Debate about cognitive enhancement has been active for many years. See, for example, The President’s Council on Bioethics. Beyond therapy: Biotechnology and the Pursuit of Happiness. Deeper exploration is warranted about the scientific possibilities and limits of today’s and tomorrow’s neuroscientific advances – and the conceptual separation between therapy and enhancement. Collaborative research in this space is needed involving scientists, ethicists, legal scholars, and practitioners exploring evolving societal definitions of disease and aspirations for wellness, as well as research involving ethical and legal standards on a global scale. These conceptual ethics approaches can also be complemented by public-engagement research exploring public awareness, opinions, and assumptions about neuroscience and enhancement. One significant question to explore with regard to neurotechnology development in this space is: Does neuroscience raise different and unique equity concerns and, if so, have equitable access and benefit of stakeholders been considered? (NeQN5b)

 

Risk analysis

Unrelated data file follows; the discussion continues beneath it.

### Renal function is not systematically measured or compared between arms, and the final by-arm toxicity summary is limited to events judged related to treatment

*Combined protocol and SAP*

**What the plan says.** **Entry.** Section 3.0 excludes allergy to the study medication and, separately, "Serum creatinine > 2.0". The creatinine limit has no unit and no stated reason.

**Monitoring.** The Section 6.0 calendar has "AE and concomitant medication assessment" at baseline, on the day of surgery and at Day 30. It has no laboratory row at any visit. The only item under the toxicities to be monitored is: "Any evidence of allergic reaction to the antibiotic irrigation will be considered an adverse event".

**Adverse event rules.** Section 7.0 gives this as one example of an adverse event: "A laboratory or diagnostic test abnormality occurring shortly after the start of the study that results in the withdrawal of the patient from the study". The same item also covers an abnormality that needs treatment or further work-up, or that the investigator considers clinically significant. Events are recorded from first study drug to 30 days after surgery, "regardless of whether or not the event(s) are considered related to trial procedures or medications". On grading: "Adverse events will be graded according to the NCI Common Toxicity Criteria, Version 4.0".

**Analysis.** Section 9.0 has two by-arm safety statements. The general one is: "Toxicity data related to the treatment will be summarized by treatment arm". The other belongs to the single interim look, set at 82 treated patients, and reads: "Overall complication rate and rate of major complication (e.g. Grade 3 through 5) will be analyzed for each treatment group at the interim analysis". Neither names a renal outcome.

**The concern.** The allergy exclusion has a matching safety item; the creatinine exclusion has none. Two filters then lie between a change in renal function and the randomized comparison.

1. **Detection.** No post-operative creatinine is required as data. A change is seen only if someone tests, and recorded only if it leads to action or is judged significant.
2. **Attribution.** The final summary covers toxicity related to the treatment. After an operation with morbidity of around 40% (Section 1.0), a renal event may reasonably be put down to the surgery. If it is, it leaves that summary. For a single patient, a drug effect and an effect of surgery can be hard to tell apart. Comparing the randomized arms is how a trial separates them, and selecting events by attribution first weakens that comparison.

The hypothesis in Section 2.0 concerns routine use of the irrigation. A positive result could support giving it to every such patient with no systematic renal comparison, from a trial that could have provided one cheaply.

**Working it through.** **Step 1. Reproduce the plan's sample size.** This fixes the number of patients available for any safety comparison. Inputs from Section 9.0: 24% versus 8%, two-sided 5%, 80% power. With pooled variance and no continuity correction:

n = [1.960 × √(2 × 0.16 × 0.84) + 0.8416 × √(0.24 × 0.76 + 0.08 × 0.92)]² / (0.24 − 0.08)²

Research is needed to understand the unique health and safety risks, as well as potential unanticipated consequences of an intervention, for a person’s autonomy, capacity, and agency including those related to altering features of personality and memories (NeQN4a, Guiding Principles 1,2). A valuable part of this risk analysis might include comparisons of a newly developed BRAIN intervention with existing ones and even re-evaluation of older ones based on new insights derived from research in BRAIN. A better understanding of how existing interventions, even psychostimulants, affect the brain (acutely and long-term) is sorely needed and should represent a backdrop for considering the advantages and disadvantages of new interventions. Focal interventions may be safer than pharmacological interventions in terms of side effects. Importantly, “risk” should encompass not only physical harms, but also social ones. Given the potential complexity of the effects of interventions on autonomy, agency, and capacity, neuroethics research combined with scientific efforts could help sort out what participants and scientists understand about these terms and how they evaluate their importance in the context of these interventions. Because participants may have difficulty understanding the unique risks that result from manipulating circuit function, informed-consent processes may warrant deeper review (NeQN4, Guiding Principle 2). Further, as understanding of brain manipulation grows, careful thought should be applied to the extension of emerging treatments to children and adolescents. Given the vulnerability of this population and the unique clinical, ethical, policy, and social implications of making technologies available for them, research is needed to examine and address the neuroethics implications of using emerging neurotechnologies in pediatric settings.